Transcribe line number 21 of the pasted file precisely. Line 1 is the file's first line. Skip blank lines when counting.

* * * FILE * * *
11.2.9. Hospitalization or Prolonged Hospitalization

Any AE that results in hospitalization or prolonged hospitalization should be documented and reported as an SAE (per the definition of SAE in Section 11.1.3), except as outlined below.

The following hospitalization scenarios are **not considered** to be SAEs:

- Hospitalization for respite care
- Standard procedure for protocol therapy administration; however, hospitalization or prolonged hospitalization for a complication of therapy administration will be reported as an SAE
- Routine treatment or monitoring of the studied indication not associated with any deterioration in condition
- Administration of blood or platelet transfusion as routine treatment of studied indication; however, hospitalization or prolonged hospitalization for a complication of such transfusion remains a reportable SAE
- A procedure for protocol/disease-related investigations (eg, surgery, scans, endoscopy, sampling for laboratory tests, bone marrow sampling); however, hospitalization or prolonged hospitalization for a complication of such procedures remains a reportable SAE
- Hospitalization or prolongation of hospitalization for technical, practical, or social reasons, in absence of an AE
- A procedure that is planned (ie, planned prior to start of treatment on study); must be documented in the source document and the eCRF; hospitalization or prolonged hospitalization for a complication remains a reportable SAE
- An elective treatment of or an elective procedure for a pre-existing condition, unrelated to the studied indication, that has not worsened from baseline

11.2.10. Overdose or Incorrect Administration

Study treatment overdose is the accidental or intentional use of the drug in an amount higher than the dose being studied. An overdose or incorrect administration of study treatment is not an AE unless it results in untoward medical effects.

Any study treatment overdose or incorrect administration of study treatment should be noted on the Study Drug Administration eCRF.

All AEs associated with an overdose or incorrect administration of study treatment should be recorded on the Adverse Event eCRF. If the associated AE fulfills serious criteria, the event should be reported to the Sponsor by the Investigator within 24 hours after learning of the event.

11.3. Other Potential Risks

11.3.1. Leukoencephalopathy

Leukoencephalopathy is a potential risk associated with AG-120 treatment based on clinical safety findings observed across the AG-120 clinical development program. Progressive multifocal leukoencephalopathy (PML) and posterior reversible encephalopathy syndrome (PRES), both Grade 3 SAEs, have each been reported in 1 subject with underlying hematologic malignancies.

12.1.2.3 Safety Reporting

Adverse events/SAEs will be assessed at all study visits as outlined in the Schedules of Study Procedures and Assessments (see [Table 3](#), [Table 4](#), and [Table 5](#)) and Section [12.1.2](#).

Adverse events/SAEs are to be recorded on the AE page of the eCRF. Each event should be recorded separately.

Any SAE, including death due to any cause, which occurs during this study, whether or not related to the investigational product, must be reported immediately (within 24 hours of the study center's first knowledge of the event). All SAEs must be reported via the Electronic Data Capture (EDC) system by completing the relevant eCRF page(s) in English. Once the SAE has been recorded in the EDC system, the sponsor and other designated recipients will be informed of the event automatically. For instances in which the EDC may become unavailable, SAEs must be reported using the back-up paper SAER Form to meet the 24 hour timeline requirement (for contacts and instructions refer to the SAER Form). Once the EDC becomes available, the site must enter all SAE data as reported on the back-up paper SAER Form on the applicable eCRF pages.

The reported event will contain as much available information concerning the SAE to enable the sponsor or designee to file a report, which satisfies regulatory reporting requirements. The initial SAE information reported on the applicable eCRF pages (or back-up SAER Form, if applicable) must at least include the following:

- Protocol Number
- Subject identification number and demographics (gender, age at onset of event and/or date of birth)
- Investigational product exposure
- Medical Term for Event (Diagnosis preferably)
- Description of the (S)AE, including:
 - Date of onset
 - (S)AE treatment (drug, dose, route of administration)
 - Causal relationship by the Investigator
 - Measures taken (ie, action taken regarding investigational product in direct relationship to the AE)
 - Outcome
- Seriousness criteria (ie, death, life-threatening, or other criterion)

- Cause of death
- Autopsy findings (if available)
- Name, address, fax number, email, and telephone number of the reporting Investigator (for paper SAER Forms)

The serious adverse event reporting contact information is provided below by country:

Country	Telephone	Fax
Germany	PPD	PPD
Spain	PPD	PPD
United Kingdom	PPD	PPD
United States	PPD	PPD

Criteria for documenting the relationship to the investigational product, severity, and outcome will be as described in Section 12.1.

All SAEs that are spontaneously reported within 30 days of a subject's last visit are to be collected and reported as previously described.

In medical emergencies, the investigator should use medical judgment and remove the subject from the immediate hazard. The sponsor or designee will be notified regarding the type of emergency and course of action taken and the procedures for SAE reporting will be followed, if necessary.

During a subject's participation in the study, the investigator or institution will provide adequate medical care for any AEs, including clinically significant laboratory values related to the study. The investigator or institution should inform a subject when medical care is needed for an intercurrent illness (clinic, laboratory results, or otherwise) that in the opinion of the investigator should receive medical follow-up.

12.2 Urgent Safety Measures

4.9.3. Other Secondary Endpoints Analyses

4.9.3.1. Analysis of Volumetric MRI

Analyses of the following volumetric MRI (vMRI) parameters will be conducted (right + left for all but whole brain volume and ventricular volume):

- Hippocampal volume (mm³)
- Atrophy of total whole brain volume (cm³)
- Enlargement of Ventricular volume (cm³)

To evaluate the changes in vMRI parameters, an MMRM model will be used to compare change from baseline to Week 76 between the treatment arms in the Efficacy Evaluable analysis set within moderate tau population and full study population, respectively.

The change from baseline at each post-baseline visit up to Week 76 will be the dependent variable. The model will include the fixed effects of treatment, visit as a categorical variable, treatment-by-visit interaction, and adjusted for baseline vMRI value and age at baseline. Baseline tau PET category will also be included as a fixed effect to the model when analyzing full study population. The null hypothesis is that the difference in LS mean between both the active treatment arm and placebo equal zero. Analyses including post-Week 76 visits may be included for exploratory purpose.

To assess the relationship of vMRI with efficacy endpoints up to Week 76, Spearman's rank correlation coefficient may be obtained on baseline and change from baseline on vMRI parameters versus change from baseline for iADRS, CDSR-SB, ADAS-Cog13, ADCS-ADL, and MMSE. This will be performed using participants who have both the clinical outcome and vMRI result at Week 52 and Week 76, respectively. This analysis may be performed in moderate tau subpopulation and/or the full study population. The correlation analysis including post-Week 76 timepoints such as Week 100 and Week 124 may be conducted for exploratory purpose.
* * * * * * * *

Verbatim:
Adverse events/SAEs are to be recorded on the AE page of the eCRF. Each event should be recorded separately.